If ever there were a case for capitalism, Havana, Cuba might be it. I had the good fortune to take part in a four-day mission to Cuba this past weekend, yet it took no more than a few minutes on the bus drive from the American terminal of Havana’s Jose Marti Airport toward Havana Vieja (Old Havana) to see the cataclysmic failure of Fidel, Che, Raul, and Camillo’s socialist experiment on the Pennsylvania-sized island ninety miles off Florida’s tip.
The first sign of failure is the beautifully decayed mid-twentieth century architecture. The Spanish-Caribbean fusion – multi-colored and crumbling – is fully apparent, but each day some building, or some part thereof, collapses. As is the justification for inefficacy in so many elements of Cuban society, neither the government nor the people have the resources to make necessary reparations. To this end, one participant in the mission described the capital as a “tale of two cities.” Havana’s people are trapped living in denigrated housing with exterior beauty, driving long-antiquated vehicles with touristy appeal, and struggling to exist in a modern world under governance that actively thwarts innovation and progress. Havana has an underlying glamour leftover from the pre-Castro and pre-Batista era; however, it is a former second-world state not far from third-world poverty.
The average Cuban makes the equivalent of approximately twenty to thirty U.S. dollars per month, with exceptions few and far between. For instance, one Cuban has made rare investments in an incredibly small area of Havana, building new hotels and restaurants. For his trouble, he has made several million dollars, according to local sources. However, in any Cuban private venture – which is a rather novel concept – the private entity makes the full investment, and the public entity (Castro’s socialist government) reaps half the profits and maintains a fifty-percent stake in the business.
Weirder than simple socialism in action, though, is the topsy-turvy job structure. Employees in cigar factories are paid partially in product, which they seek to sell at discount to tourists on the side, despite the risk they take in doing so. Taxi drivers make more than doctors, and barbers make more than professors. This is because in Cuba, access to cash is everything. A doctor is limited in the number of surgeries he can perform in a day and the amount of money the government will award him for performing them. Conversely, a taxi driver can work as long as he desires and he has the enormous benefit of gratuity.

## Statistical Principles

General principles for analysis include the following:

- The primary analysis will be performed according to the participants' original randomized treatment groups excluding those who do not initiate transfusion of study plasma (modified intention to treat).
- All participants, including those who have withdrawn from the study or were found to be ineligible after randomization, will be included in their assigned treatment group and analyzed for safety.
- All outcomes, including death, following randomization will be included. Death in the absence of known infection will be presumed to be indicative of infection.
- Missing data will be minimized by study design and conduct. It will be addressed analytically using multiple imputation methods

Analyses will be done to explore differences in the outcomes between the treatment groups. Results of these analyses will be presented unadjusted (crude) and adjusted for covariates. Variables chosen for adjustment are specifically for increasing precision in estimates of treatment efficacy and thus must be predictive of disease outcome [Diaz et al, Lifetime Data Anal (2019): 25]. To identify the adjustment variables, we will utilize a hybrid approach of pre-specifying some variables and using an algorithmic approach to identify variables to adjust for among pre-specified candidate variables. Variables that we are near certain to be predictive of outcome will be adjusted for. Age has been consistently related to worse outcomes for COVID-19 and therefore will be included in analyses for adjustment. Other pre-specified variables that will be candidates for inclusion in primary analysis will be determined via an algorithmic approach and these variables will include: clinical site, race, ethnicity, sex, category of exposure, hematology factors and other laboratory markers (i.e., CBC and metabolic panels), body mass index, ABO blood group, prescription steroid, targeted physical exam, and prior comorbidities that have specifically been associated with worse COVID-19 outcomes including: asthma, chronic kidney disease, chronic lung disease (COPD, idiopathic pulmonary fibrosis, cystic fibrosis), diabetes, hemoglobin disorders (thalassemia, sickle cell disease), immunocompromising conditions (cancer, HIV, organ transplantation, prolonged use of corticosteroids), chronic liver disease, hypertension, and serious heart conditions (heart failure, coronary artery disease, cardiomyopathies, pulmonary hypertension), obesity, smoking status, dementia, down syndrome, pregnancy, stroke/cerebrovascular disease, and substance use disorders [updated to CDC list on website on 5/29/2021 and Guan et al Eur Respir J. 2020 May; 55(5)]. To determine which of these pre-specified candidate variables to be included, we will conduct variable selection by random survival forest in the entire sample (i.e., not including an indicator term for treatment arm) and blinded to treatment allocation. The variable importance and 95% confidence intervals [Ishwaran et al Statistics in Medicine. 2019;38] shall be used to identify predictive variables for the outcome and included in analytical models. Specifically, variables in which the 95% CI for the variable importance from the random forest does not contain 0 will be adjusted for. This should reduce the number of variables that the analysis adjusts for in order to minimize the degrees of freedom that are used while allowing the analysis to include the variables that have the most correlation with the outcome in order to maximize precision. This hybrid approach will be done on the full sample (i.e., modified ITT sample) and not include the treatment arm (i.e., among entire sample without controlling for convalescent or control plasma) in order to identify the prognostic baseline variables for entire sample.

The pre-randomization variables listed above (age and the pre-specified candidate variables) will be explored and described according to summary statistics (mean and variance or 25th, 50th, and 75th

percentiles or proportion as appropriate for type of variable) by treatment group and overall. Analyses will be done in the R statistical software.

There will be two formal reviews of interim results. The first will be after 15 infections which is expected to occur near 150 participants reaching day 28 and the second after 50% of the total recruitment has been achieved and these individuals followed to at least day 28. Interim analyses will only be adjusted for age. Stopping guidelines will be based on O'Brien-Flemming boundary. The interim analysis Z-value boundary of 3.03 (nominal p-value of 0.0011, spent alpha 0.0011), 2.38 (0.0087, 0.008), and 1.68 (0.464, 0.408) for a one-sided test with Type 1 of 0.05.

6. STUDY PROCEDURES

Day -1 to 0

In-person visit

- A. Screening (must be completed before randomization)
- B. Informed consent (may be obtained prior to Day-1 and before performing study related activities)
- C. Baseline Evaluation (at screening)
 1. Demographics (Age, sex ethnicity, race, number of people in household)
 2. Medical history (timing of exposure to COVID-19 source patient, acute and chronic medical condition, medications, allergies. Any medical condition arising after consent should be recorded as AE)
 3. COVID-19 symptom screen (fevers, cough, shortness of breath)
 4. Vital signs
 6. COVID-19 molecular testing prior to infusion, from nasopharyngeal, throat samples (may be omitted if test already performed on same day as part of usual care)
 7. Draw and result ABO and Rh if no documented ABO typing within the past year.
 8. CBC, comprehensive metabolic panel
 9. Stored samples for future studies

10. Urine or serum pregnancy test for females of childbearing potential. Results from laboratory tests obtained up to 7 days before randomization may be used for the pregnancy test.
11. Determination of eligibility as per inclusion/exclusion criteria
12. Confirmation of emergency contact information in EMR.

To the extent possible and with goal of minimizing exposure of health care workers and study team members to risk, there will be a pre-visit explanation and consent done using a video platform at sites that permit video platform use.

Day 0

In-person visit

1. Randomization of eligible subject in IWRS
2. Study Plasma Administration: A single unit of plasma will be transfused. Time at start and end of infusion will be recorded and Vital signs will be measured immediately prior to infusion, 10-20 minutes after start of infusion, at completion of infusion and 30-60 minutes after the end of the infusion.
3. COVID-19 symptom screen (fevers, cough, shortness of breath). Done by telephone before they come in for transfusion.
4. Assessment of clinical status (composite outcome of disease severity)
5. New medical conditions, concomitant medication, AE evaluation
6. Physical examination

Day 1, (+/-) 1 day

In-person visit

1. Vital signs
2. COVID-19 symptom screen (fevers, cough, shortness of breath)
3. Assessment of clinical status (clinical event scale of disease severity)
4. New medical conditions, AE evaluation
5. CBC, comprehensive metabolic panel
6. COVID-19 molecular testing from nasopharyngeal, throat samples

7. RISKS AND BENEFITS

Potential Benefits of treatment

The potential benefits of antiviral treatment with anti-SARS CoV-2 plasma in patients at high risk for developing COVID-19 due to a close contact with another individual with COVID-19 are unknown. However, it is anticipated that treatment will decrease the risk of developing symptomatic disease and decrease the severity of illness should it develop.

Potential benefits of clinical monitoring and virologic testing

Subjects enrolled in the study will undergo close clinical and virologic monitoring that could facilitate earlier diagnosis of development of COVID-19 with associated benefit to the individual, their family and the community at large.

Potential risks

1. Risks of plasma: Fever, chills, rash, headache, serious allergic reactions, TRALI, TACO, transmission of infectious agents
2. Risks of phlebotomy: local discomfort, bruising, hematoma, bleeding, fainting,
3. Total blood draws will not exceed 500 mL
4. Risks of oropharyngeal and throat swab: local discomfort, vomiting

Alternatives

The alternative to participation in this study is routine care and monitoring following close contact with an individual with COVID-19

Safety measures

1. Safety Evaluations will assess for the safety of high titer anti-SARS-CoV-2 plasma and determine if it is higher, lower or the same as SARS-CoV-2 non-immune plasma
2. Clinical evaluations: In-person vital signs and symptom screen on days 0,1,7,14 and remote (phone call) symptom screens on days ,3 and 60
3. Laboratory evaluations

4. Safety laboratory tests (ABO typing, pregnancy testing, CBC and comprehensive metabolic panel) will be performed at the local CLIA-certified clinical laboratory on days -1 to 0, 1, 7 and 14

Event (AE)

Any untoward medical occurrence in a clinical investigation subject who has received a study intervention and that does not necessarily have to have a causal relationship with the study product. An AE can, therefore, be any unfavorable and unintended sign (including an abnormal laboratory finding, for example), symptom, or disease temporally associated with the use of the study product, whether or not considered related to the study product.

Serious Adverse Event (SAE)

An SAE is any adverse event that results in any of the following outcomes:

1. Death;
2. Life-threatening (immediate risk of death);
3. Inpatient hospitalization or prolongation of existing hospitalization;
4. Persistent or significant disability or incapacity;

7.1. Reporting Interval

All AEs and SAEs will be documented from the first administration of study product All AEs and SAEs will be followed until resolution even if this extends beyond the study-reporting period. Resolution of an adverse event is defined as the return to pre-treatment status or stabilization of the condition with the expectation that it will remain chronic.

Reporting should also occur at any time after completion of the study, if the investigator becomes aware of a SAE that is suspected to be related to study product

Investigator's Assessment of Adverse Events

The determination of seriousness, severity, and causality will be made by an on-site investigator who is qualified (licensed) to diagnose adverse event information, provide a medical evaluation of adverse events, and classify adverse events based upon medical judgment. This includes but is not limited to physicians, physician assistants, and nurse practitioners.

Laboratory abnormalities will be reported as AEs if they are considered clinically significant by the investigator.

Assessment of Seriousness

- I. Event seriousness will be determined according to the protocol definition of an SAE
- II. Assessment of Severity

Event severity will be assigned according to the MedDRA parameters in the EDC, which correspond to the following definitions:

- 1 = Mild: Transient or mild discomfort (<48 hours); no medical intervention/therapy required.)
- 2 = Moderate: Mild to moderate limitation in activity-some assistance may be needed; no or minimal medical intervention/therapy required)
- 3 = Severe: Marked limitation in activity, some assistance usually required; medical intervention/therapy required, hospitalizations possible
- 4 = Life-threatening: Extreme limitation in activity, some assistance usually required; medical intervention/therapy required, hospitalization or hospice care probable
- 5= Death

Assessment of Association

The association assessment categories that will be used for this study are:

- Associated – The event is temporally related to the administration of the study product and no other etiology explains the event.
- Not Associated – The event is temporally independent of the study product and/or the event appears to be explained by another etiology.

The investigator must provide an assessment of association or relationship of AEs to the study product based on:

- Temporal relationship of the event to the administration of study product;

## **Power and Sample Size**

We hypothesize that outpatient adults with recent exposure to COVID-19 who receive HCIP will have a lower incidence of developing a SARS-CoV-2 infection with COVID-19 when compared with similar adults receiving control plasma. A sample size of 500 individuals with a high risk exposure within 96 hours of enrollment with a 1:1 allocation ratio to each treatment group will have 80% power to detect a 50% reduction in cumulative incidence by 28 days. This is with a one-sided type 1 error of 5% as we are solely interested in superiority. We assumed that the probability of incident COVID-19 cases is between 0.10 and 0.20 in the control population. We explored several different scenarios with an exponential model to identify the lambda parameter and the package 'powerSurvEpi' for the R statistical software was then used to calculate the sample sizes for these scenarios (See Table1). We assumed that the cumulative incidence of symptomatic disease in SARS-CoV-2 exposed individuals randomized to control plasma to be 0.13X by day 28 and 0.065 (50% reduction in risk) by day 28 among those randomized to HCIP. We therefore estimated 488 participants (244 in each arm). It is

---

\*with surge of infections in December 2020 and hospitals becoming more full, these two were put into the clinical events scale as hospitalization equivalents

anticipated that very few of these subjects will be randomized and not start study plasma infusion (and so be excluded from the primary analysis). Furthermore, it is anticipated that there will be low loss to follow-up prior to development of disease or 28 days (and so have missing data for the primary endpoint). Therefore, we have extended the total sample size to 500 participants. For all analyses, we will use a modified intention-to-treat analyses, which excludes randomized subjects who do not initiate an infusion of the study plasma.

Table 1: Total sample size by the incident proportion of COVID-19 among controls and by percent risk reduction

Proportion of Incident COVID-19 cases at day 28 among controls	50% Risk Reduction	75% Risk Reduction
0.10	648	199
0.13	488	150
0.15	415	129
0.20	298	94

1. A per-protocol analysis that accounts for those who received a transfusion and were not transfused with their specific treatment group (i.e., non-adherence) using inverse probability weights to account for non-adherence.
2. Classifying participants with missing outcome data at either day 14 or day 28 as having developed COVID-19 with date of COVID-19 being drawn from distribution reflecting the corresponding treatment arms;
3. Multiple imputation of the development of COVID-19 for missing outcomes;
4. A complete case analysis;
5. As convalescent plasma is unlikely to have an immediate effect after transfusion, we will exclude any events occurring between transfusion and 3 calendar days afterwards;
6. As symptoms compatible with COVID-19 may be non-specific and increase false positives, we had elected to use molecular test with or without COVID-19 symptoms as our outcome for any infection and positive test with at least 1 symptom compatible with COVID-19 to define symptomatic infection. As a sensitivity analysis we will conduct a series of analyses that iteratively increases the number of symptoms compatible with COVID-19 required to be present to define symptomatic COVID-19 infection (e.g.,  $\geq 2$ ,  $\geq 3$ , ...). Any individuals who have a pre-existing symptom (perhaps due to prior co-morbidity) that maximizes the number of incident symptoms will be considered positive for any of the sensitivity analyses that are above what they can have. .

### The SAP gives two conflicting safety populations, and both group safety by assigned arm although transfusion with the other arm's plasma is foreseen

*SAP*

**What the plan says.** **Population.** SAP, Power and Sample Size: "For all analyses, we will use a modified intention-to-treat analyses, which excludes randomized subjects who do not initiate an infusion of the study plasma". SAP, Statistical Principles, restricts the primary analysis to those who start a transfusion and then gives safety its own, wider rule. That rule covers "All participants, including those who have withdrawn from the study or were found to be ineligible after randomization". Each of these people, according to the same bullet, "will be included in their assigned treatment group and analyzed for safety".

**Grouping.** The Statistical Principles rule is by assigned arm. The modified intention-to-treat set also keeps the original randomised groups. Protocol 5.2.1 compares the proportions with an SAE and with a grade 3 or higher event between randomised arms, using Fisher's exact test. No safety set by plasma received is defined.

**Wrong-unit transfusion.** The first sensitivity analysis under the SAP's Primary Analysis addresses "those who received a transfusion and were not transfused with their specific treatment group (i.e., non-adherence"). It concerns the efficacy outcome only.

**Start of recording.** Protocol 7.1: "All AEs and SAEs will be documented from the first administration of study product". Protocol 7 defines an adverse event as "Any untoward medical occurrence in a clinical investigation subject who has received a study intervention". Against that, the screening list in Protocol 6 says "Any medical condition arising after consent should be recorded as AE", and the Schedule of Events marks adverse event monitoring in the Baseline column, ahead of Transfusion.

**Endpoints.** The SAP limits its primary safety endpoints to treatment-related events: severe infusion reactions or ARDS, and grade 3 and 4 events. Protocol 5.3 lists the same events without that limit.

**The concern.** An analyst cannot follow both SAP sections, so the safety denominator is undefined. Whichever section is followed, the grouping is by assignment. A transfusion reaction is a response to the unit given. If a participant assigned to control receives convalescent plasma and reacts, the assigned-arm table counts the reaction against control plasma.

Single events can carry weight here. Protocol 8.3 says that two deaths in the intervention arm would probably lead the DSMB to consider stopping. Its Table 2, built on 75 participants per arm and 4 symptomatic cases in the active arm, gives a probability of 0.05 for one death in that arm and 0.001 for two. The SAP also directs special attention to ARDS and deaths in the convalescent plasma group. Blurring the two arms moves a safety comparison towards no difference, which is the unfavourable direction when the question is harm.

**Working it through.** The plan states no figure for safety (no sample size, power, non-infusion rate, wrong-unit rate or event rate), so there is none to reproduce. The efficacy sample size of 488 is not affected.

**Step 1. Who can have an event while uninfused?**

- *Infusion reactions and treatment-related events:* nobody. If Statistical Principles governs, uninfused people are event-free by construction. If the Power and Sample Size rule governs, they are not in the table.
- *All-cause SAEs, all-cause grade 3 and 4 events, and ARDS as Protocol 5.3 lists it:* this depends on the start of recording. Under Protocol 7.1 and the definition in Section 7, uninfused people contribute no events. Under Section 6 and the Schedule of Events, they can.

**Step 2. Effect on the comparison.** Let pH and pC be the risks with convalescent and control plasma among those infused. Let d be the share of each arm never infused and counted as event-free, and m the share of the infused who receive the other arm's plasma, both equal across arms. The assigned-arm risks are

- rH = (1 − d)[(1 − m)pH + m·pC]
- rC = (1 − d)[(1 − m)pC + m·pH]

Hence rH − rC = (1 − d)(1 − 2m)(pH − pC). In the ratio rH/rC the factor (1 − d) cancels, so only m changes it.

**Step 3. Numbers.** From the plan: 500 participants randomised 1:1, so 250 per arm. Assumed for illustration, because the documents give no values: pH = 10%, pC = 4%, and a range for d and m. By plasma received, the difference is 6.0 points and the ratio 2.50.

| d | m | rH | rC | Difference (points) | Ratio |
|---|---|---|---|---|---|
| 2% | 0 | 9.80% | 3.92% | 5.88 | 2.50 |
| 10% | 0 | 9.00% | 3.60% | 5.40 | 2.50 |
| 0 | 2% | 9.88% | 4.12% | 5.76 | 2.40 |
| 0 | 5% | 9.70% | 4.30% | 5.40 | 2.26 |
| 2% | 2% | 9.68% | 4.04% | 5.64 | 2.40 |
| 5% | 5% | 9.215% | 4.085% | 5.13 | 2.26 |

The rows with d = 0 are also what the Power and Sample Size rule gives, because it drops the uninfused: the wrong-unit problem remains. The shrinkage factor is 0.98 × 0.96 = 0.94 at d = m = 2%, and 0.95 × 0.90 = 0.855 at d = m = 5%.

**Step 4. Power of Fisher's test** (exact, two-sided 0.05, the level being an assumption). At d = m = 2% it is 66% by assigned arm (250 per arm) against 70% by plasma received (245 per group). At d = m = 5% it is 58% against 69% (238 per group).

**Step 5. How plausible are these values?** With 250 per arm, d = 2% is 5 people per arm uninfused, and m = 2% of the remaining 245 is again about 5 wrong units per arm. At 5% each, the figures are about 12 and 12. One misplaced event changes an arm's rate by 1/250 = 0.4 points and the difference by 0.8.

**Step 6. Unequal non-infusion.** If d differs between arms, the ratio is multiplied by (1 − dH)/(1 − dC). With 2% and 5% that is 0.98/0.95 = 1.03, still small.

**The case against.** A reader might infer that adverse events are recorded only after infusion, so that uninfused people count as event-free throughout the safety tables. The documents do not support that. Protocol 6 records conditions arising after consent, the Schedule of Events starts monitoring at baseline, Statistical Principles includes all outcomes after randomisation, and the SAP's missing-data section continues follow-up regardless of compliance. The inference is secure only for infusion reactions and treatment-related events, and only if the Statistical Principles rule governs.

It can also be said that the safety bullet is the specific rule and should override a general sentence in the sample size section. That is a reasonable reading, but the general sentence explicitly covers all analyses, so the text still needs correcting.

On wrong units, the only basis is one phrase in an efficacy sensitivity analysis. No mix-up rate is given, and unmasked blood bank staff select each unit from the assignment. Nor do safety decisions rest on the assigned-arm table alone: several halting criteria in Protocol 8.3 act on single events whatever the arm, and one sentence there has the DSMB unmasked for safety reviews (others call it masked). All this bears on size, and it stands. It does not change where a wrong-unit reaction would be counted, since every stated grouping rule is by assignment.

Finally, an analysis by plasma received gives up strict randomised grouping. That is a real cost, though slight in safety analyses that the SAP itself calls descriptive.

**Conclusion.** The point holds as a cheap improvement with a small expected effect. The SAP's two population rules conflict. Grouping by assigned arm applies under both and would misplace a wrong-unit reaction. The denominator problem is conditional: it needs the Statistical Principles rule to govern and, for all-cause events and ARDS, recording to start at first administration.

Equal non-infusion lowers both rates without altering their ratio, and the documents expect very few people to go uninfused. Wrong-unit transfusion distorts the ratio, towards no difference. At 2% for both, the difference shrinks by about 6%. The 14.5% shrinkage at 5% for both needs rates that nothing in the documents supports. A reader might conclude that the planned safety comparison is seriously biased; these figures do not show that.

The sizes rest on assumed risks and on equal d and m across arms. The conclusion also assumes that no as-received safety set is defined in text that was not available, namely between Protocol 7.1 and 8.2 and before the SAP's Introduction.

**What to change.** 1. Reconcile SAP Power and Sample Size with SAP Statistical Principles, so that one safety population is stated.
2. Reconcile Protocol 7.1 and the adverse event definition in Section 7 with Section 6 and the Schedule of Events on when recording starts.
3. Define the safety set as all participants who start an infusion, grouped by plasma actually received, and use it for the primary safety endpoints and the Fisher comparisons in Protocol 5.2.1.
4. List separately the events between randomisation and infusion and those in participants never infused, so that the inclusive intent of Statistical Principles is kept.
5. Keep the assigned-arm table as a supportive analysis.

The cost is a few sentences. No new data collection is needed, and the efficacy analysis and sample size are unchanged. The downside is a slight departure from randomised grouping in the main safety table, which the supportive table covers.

Cuban medical care and education are both strong – they are the so-called pillars of Castro’s revolution – but there is minimal incentive to work in those sectors. We were told a personal story of three doctors. Two retired from medicine (many doctors just leave Cuba whenever they get the chance) and sat around drinking rum, playing dominos, and collecting change. The third doctor refused to join them on moral grounds, but he struggled utilizing unbelievably difficult public transit to get to work each day, only to make less money than his unemployed former-colleagues.
Castro’s propaganda is still intense and immense. I saw more images of the “Cuban Five” in my first hour in Havana than I heard the name “Alan Gross” in the last several years in America. But the propaganda was not sufficient to corrupt Cubans. Most were more candid in their political discourse than one might expect. When I asked why Cubans were so open, some suggested that while Cuba is not what it can be twenty years from now, it also is not what it was twenty years ago. Today, discussion is less secretive and restraints are less piercing. When I asked how Cubans could survive on so little money, I was told that everybody has a “relative in Miami.” Cuban Americans commonly create debit accounts (credit cards are more-or-less nonexistent on the island) for their Cuban relatives. Missionaries, like those on my trip, bring medical and other supplies. And for all else, Cubans have an unwavering communal and creative force that seems to enable them to subsist on almost nothing.
Although it was made clear that “to expect two eighty-something year old brothers to admit that their dream has been a total failure is ridiculous, unthinkable; it won’t happen,” it is clear that Cubans believe the Castro Boys will not outlive the majority of Cuba’s contemporary citizenry. Hemingway – who spent much time in Cuba – wrote, “That is the secret. You must get to know the values.” The values of average Cubans – despite unfettering attempts to con tourists and the constant struggle to get by on food rations and minimal assets – are clear and good. And, as for their take on their capitalist neighbors, there exist no hard feelings. Most Cubans (unlike many Cuban Americans) want an end to the embargo, which they believe would destroy Castro’s last political scapegoat.
En route to the airport for our departure back to the United States, our forty-two year old tour guide told us that his dream is to someday visit Yankee Stadium. Visiting the socialist state only a few days before July 4th offered an important contrast, and a welcome refresher about how great a country the United States really is. There are huge problems and inequities inherent to our system (ex: There are 5 empty houses for every homeless American) and we are not number one in every category, or even the ones in which we really should be (Cue Will McAvoy and PHP‘s Laurence), but I believe American exceptionalism is still alive and well.
Happy Fourth of July to all of our readers, and Happy 236th to the Red, White, and Blue. A few (of many) images from my trip are below: